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Helene Schjerfbeck

(Finland, 1862-1946)
Helene Schjerfbeck
(Finland, 1862-1946)

Helene Schjerfbeck, "The letter".

Sign.1894. Oil on canvas 82x78 cm

Wear due to age and use.

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The brother of the artist architect Magnus Schjerfbeck; Director N.M. Friberg, Stockholm; Present owner.


Exhibition of Turku Art Society, Turku City Hall 1894, The painting is called "Orlofssedel" / "Päästökirja".
"Helena Schjerfbeck 1879-1917", Stenman Art Salon, Helsinki 1917, no 32. The painting is called "Budet" / "Sanantuoja".
"Helene Schjerfbeck 150 years", Ateneum Art Museum, Helsinki, 1.6.-14.10.2012, no 206. Illustrated in the exhibition book on p.147.


Hanna ja Eilif Appelberg, "Helene Schjerfbeck-en biografisk konturteckning", Helsinki 1949, p.109, illustrated full page p.18.
Hanna ja Eilif Appelberg, "Helene Schjerfbeck-elämänkuvan ääriviivoja", translation to Finnish by Sole Uexküll, Helsinki 1949, described on p.77, illustrated full page p.16.
H. Ahtela, "Helena Schjerfbeck-kamppailu kauneudesta", Helsinki 1951, described on p.47, illustrated full page between pages 96 and 97.
H. Ahtela, "Helena Schjerfbeck", Helsinki 1953, described on p.60, illustrated full page between page 64 and 65, no 248 in the list of works.

More information

Helene Schjerfbeck (1862-1946), ”the Letter”, 1893.

Many may wonder why I consider 1893 to be a more appropriate date for the painting "The Letter", even though it is clearly signed 1894. In this case, I agree with the information found in Einar Reuter's (H. Ahtela) writings and list, as 1893 is clearly a more likely year for the painting's creation. In 1894, Schjerfbeck was on leave from her position as a substitute teacher at the drawing school for the spring semester. She probably travelled first to Vienna to paint two works and then went on to Florence at the end of March. One can also discern compositional similarities in "The Letter" with Ilya Repin's "The Unexpected Return" (1884), which Schjerfbeck may well have seen in real life or in pictures when she copied works for the Art Association's collections at the Hermitage in St Petersburg in 1892. It is possible that the winding signature on the "Letter" was made by her brother Magnus Schjerfbeck, who submitted the painting to the Turku Art Society's exhibition in March 1894.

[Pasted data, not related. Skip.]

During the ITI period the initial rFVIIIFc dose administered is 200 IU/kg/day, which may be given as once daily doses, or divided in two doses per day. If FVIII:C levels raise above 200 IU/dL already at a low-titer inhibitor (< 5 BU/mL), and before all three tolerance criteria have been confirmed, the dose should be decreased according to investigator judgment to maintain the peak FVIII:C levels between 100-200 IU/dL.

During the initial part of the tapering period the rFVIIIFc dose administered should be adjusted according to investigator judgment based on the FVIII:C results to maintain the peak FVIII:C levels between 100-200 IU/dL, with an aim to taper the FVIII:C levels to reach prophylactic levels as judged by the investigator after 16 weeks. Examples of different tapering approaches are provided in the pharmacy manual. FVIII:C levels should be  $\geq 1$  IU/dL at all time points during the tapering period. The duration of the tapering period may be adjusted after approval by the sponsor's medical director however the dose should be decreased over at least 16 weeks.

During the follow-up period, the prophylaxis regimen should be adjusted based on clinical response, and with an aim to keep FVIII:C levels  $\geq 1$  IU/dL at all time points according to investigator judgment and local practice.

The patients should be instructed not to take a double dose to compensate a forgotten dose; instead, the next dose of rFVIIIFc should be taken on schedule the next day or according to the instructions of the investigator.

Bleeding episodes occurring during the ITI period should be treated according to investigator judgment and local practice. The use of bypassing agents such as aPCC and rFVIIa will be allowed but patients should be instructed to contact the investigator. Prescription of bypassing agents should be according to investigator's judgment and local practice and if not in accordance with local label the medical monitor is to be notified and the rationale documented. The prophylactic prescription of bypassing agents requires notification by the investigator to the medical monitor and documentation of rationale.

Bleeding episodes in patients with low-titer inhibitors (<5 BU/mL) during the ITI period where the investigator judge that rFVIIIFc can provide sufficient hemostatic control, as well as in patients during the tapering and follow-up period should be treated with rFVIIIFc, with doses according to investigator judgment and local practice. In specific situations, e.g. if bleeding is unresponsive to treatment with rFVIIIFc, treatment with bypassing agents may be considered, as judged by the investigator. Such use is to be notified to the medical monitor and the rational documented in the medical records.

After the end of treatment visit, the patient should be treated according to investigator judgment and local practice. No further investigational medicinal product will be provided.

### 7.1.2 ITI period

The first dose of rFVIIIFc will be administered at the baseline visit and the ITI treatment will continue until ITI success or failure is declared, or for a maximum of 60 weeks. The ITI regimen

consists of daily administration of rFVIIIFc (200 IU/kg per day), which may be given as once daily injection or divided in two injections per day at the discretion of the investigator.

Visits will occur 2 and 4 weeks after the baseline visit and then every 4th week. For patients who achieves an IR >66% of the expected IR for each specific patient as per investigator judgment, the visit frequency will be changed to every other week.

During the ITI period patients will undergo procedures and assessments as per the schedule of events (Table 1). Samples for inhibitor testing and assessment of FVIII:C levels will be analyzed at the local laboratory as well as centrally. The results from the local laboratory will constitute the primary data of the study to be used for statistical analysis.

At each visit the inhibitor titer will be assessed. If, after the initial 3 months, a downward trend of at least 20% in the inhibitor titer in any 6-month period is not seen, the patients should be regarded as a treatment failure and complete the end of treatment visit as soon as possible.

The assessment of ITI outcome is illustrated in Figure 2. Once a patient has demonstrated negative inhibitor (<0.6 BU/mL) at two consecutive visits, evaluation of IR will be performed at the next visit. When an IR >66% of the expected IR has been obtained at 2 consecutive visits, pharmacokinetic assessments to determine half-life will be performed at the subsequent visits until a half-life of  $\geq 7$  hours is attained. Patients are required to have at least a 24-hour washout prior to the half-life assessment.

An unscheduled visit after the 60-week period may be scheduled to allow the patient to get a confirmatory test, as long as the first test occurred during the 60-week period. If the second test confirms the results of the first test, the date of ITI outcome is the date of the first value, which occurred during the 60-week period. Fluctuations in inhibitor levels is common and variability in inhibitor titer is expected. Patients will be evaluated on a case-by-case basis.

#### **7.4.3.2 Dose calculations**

The fact that "The Letter" came into the possession of the architect Magnus Schjerfbeck is probably because the elderly woman reading the letter in the painting represents Helene’s and Magnus's mother, Olga Schjerfbeck. At the exhibition in Turku, the painting was titled "Orlofssedel", while at the exhibition at Stenman's Art Salon in 1917, the painting was named "The Messenger". Later, in Schjerfbeck's first biographies, the name was changed to "The Letter".

In the early 1890s, Schjerfbeck painted genre paintings and interiors with people in an attempt to broaden the varieties in her motifs, and thus better meet the expectations of the public. The largest of these interior paintings is "The Letter". The reviewer of the Åbo Underrättelser-newspaper dated 13.4.1894 considered the painting's greatest merit to be the personal expression of the characters' faces, but he partly missed a more precise reproduction of details.

For today's viewer, the most interesting aspect of the work is its colour scheme in relation to Schjerfbeck's other works in the naturalistic style. The red tablecloth in the foreground dominates and defines the space. With the help of the coffee service and the sheer crocheted antimacassar on the armchair, Schjerfbeck manages to create a homely atmosphere in a confined space. The details are mainly depicted in a deliberately diffuse manner, except for the antimacassar, where the clarity appears as if focused on a camera lens. The letter-reading, black-clad Olga Schjerfbeck is the painting's clear centerpiece, while the little peasant girl in the doorway gives the painting's motif its narrative element. The interior's pale, beautiful general lighting recalls the Nordic winter light.

Leena Ahtola-Moorhouse

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